Monthly Archives: March 2005

45 – Thinking like an economist 13: What is the cost?

Economists treat costs somewhat differently to the way that accountants do. This article explains why and how.

You run a business producing, say, furniture, or maybe wheat. What does it cost you to produce a unit of output? It is a question of some importance to a prudent business manager.

Perhaps it sounds simple. Couldn’t you just add up all of your expenditures and divide the total by the number of units of output? That would give you a measure of the average cost, but not necessarily the most useful or valid one.

Economists tend to look at things through a decision making lens, and as a business manager, one of your key decisions is how much output to produce. Curly questions about costs that you need to address to make this decision include:

(a) How should you deal with the fact that some costs are fixed while others vary with the level of output?

(b) Are input costs the only relevant costs?

(c) What if you produce more than one product? How should you apportion costs when an input is used to jointly produce two or more outputs? (e.g. crops and livestock from the same farm paddock within a year).

Economists have answers, and they are a bit different from the answers you would get from an accountant. The economists’ answers are tailored to making decisions that maximise the overall benefits.

(a) Fixed costs are almost (but not quite) irrelevant to decisions about production levels. Economists focus on “marginal costs”: the cost of making one additional unit of production, or in other words, the variable costs at the margin. Because fixed costs don’t vary with the production level, they don’t appear in the calculation of marginal costs. Marginal cost generally varies unit by unit as production changes, and the manager needs to know about that (so that he or she can compare it to marginal benefits) to choose the best level of production.

(b) Input costs are not the the whole story. Economists use a much broader concept called the opportunity cost. The opportunity cost does includes input costs: the financial cost of acquiring and transforming the necessary resources into a unit of production. But it also includes the cost of not using the resources in their best alternative use. If you didn’t use your land to grow wheat, the best alternative land use might be barley. The barley profits you have to give up to grow wheat are, in a real sense, part of the cost of growing wheat. The opportunity cost, that is. Barley is the opportunity. Not grasping that opportunity results in a cost, in the sense of missed profits.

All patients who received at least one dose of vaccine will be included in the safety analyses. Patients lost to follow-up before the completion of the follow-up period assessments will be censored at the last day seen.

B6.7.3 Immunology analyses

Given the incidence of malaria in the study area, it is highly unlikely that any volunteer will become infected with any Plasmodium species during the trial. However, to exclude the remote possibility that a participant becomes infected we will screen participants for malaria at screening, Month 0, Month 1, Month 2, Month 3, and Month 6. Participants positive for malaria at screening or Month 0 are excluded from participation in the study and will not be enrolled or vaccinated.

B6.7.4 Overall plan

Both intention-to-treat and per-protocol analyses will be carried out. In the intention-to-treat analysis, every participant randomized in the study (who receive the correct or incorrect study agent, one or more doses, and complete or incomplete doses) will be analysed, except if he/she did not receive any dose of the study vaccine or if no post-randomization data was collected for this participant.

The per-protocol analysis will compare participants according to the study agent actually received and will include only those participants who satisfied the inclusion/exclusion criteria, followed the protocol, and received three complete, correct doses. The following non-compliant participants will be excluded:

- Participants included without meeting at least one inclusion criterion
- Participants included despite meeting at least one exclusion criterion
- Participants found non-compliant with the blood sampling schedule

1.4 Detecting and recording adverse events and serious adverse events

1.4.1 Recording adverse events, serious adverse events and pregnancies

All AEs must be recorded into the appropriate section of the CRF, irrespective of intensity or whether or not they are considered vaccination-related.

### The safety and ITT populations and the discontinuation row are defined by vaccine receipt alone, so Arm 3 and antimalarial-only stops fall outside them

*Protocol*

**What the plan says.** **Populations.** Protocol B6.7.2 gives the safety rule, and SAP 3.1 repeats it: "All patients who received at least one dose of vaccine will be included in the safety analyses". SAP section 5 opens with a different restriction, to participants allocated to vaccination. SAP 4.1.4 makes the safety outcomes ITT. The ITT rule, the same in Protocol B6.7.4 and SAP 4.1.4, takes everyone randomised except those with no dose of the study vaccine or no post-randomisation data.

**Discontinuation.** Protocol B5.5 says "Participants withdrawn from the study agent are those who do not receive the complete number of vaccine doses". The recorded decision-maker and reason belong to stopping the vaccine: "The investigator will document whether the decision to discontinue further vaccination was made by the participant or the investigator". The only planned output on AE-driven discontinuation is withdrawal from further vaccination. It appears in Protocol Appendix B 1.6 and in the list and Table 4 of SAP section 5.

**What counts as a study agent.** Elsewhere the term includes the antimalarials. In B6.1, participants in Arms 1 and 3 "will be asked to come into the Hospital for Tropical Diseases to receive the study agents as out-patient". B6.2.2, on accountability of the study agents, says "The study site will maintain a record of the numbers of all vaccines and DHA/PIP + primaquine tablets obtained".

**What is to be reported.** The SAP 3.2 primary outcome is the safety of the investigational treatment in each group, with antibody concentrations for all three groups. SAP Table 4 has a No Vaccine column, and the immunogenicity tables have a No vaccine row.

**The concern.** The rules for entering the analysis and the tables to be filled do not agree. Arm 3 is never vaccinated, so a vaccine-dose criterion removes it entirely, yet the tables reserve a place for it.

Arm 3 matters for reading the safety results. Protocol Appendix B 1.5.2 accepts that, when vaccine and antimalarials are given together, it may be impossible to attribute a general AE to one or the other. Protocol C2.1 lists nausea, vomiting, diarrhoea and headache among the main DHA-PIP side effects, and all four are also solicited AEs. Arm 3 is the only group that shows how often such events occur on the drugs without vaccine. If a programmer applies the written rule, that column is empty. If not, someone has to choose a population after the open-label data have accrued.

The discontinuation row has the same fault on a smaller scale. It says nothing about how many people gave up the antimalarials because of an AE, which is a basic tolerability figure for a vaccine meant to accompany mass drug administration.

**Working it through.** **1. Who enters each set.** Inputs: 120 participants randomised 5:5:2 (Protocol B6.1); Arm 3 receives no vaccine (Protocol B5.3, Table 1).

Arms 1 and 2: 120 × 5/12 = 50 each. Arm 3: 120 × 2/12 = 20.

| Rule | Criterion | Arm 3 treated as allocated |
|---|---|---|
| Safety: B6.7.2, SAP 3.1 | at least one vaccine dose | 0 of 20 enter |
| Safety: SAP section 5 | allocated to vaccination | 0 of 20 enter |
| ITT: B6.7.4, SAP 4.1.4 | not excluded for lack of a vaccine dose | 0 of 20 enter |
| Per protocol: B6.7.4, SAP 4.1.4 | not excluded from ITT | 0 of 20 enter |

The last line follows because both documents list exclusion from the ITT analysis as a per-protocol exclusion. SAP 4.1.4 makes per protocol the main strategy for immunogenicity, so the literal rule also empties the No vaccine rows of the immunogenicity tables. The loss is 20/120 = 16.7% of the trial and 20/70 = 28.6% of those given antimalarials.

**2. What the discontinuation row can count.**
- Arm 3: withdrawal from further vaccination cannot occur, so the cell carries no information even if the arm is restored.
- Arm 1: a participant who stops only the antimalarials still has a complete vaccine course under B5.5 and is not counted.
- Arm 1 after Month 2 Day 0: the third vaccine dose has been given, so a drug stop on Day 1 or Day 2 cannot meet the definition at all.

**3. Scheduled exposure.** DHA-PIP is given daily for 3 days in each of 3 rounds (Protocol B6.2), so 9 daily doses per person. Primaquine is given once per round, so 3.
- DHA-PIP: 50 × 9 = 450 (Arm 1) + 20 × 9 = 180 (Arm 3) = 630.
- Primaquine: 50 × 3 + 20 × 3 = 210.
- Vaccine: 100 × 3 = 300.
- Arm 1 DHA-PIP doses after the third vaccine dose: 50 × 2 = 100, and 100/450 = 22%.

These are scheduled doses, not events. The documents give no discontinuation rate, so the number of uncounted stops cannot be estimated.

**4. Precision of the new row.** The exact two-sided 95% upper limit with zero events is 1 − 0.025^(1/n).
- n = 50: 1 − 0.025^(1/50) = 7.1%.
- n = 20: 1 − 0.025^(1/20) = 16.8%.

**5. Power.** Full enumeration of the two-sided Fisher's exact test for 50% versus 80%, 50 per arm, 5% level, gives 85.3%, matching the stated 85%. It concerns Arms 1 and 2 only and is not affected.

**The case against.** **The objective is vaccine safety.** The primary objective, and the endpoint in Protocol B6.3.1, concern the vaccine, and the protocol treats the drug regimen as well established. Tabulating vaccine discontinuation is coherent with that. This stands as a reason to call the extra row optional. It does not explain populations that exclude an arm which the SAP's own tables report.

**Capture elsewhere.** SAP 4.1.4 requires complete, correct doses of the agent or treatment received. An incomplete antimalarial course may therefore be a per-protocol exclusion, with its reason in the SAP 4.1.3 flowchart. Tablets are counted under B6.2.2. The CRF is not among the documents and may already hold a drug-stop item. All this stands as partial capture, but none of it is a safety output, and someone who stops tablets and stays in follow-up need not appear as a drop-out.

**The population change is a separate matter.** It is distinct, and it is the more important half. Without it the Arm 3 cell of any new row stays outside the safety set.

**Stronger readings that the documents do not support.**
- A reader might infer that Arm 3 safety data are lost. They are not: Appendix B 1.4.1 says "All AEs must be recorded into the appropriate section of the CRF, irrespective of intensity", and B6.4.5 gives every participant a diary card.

(c) You don’t have to make arbitrary divisions of costs amongst joint products. You just need to watch overall benefits and overall costs. In practice, as the quantity of any one product is increased, the most profitable quantities of production of other products will vary too (probably down, but not necessarily). The opportunity costs (or benefits) of these other changes have to be factored in during the calculation of opportunity cost for the current product, and they already account for any changes in input costs associated with the other product(s). You don’t actually have to allocate costs among the various outputs to make the best decision. By focusing on the marginal opportunity cost for any one , the problem of allocating costs among outputs becomes irrelevant.

In this framework, you can only look at the cost of one product at a time. If a firm produces several products, the marginal opportunity cost of producing any one of them will already factor in the benefits and costs of producing any or all of the others.

Obviously, then, there is no easy conversion from accounting measures of costs to economic costs. However, if you are working with an accounting style model (e.g. a budgeting model) it is possible account for the above curly issues if you approach it properly.

(a) You can look at average (or total) costs and benefits, but only if you recalculate the averages (or totals) for each possible level of output, and choose the one with the highest net benefit.

(b) You can’t easily calculate opportunity costs in a budgeting model, but you can achieve the same effect by comparing results for all possible strategies or options. All you are really doing when you calculate opportunity costs is comparing the current option with the best alternative. Compare net benefits for all options, and you have it.

(c) When you are doing (a) and (b), focus on total profits for the whole business enterprise, rather than trying to calculate average costs for individual outputs.

Do all that and you’ll be like a human economic optimising machine. In practice, computer-based optimisation models of firms or industries built by economists often do exactly that. They are structured somewhat like an accounting model, but are set up to process the data and produce results in a way that is consistent with the sort of economic model you see in an economics text book.

David Pannell, The University of Western Australia

44 – Thinking like an economist 12: Hand it over!

The demand curve is a deceptively simple concept that economists use constantly. It has at least three different valid interpretations that make it useful in different roles.

“Now look! Give me a copy of the new Elvis Costello CD, right now. Hand it over!”

That’s a demand.

“I’d like to buy a copy of the new Elvis Costello CD please.”

According to economics, that constitutes demand too.